Schuler has been collecting antique, kitchen tools for years. It started when he visited a corkscrew museum in Provence, France and as he joked, he couldn’t stop collecting all this “junk”. Eventually the inspiration for his collection was put to life from artist Javan Stackley who hand-crated art installations on the wall, compiling these beautiful kitchen pieces from old corkscrews to sifters to grinders. Some are hanging from the wall, some are built into the wall itself and I’ve not seen something quite like these pieces before. It’s some of the most notable and interesting art I’ve seen in a restaurant.
The fact that Schuler collected the pieces over the years, an homage to his old world European heritage, and then commissioned the art makes it incredibly personal.
A new wall was also built by local artist, Bryce Widom. Featuring chalk art of original food and wine is a beautiful black slate, with white etched wine bottles, fresh vegetables, and bounty of the earth as you enter the restaurant. You might recognize Widom’s style from the infamous chalk art at Mountain Sun, and since he’s a friend of Schuler, the personalization is another touch I love.
Also unique to Arugula, is their emphasis on the beverage program, particularly wines, where it’s all thoughtfully paired with their food. Led by GM and Wine Director, Ari Karra, (who spent 10 years at L’Atelier prior), Karra ensures Arugula’s menu always offers two or more special dishes created specifically to pair with a feature wine that is available by the glass. These by the glass options may be expensive, unique bottles that you may not have the opportunity to buy, by the bottle. Schuler tells us that they’ll first taste the wine, then let the dish inspire them from there (versus the inverse).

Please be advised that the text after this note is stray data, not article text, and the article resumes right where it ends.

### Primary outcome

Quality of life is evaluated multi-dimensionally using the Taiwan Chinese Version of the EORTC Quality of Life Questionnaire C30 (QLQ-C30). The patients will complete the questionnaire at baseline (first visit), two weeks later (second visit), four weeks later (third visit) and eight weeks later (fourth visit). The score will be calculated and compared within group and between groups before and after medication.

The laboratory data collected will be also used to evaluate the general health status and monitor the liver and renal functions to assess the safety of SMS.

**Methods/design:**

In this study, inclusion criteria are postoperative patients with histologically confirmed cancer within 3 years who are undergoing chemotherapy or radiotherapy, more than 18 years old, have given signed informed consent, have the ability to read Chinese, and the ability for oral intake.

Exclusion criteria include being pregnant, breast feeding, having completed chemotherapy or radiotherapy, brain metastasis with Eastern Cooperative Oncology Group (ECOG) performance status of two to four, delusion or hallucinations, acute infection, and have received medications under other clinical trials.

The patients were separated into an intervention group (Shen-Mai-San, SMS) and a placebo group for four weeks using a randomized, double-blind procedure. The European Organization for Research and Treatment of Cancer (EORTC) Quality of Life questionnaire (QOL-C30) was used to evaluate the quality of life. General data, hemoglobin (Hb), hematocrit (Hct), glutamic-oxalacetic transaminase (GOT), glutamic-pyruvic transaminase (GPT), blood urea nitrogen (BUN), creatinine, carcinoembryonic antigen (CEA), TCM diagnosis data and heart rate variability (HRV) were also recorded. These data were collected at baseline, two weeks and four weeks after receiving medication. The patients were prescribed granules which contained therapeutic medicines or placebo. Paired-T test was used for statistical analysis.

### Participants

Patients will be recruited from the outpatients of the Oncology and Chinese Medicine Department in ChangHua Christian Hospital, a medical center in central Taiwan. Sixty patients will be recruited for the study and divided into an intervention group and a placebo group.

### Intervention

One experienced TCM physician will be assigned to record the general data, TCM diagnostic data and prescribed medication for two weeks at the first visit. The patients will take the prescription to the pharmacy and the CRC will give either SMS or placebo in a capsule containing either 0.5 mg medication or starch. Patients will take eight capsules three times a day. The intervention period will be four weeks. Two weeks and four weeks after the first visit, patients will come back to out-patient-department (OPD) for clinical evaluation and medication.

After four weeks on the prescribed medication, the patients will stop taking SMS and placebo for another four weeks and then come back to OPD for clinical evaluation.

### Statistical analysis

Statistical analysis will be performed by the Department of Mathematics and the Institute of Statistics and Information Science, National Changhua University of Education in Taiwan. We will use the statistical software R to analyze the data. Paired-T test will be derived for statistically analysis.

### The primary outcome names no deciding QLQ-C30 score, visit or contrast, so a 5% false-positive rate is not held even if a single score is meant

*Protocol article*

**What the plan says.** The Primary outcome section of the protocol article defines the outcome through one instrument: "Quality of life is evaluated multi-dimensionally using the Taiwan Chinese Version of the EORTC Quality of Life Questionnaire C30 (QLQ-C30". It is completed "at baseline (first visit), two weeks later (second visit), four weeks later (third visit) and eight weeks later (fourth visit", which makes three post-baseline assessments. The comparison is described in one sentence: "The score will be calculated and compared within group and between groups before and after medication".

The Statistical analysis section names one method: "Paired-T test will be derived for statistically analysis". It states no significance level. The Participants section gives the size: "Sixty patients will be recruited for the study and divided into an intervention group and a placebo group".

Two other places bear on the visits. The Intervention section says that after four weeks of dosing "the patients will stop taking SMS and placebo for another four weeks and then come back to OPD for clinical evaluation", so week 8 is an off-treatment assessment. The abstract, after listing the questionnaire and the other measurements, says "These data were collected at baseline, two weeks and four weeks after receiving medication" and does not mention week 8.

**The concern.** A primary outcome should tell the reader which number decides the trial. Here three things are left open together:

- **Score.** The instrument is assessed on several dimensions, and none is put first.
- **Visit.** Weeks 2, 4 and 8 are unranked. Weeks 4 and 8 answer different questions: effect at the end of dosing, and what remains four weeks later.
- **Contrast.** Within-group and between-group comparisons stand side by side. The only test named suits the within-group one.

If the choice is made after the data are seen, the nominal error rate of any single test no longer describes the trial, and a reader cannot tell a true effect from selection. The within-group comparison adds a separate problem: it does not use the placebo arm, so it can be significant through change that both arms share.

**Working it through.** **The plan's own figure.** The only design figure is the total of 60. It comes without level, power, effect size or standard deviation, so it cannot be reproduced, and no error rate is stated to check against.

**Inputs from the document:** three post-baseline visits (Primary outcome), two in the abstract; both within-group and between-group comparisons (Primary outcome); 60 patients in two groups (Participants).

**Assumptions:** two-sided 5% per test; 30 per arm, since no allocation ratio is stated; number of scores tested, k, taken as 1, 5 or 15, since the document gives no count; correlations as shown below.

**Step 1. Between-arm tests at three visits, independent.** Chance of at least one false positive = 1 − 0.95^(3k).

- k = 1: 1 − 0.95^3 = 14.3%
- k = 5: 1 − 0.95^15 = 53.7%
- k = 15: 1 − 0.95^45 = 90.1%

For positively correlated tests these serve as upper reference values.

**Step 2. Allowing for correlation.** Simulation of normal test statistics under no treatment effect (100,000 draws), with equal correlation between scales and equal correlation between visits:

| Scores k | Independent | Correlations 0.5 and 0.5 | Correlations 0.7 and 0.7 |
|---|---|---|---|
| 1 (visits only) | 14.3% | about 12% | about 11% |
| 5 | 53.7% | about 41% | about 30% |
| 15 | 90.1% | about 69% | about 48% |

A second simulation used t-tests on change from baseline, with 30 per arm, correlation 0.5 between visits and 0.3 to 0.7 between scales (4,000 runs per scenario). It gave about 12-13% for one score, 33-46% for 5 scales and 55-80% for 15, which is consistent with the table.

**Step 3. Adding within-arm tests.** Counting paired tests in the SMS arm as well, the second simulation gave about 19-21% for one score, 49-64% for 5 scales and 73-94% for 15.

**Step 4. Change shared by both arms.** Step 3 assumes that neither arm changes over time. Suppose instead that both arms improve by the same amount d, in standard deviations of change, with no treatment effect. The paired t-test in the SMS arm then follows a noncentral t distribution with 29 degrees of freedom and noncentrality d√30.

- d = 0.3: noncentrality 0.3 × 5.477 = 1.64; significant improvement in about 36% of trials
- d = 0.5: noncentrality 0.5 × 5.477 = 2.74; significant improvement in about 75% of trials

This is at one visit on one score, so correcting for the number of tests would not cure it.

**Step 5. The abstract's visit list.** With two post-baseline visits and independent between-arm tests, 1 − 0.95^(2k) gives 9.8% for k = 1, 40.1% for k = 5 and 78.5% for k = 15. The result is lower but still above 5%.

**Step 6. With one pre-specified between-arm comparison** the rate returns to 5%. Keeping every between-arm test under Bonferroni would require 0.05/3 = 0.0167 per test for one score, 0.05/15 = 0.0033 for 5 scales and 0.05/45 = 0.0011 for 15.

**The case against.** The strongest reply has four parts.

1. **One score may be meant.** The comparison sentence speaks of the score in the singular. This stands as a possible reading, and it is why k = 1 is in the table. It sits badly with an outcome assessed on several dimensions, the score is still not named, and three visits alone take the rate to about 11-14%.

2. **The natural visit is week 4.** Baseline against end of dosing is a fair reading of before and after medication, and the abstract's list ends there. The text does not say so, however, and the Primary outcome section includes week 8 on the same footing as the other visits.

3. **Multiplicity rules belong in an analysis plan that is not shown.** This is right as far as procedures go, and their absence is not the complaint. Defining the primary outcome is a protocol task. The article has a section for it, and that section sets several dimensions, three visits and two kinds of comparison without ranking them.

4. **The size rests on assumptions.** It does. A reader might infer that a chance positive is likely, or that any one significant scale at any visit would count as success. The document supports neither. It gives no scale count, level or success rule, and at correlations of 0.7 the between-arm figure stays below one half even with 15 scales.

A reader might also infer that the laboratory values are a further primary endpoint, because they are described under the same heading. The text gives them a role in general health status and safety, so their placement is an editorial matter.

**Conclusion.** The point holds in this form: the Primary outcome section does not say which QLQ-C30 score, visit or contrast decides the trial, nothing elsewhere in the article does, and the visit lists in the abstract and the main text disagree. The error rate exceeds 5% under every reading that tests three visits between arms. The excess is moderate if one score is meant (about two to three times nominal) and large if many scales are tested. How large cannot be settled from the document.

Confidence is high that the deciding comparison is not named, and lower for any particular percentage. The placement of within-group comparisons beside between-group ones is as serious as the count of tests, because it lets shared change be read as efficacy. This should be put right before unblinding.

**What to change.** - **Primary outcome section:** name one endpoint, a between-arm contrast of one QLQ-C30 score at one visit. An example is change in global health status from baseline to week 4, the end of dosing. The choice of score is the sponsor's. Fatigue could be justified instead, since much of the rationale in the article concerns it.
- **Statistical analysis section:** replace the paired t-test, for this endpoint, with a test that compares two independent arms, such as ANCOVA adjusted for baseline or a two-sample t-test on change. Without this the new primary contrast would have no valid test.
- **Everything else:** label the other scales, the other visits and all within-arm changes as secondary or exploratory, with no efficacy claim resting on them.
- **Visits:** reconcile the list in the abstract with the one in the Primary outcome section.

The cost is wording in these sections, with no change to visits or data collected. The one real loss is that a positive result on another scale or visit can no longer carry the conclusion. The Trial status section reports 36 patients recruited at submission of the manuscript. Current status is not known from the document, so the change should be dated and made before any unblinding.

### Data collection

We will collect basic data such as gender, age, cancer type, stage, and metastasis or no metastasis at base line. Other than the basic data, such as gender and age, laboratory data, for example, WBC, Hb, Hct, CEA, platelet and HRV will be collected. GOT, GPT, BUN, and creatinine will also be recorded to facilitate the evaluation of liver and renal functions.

Two Pro Tips: Look for these options indicated on each menu by a little wine icon with the varietal next to the menu item. Wednesday they have a 40% off bottles of wine special.
Mas Tequila – Tanteo jalapeño tequila, triple sec, fresh strawberry, cucumber, house made sour, lime Cocktail Punk cherry bitters
Finally, I recommend their wine pairing dinners that are hosted every six to eight weeks, featuring five courses centered around a unique theme or region, with an exclusive menu created just for that evening. They insist, you will never see the same dish twice. Each dinner also includes an educational component where they share a behind-the-scenes look into the history and wine making techniques from a local distributor or winemaker.
In addition to these changes, Schuler hopes to open another restaurant in Denver later this year. Keep an eye out, if it’s anything like Arugula or Tangerine, it’s sure to impress.
arugularistorante.com | 2785 Iris Ave., Boulder, CO
Upcoming Special Dinners: 5/17/16 with Chester Osborn and d’Arenberg Wines and 6/21/16 Summer Beer Dinner with Louisville’s Gravity Brewing.
Amaro is available for private parties or dinners, in a beautiful intimate space between the two restaurants: arugularistorante.com/amaro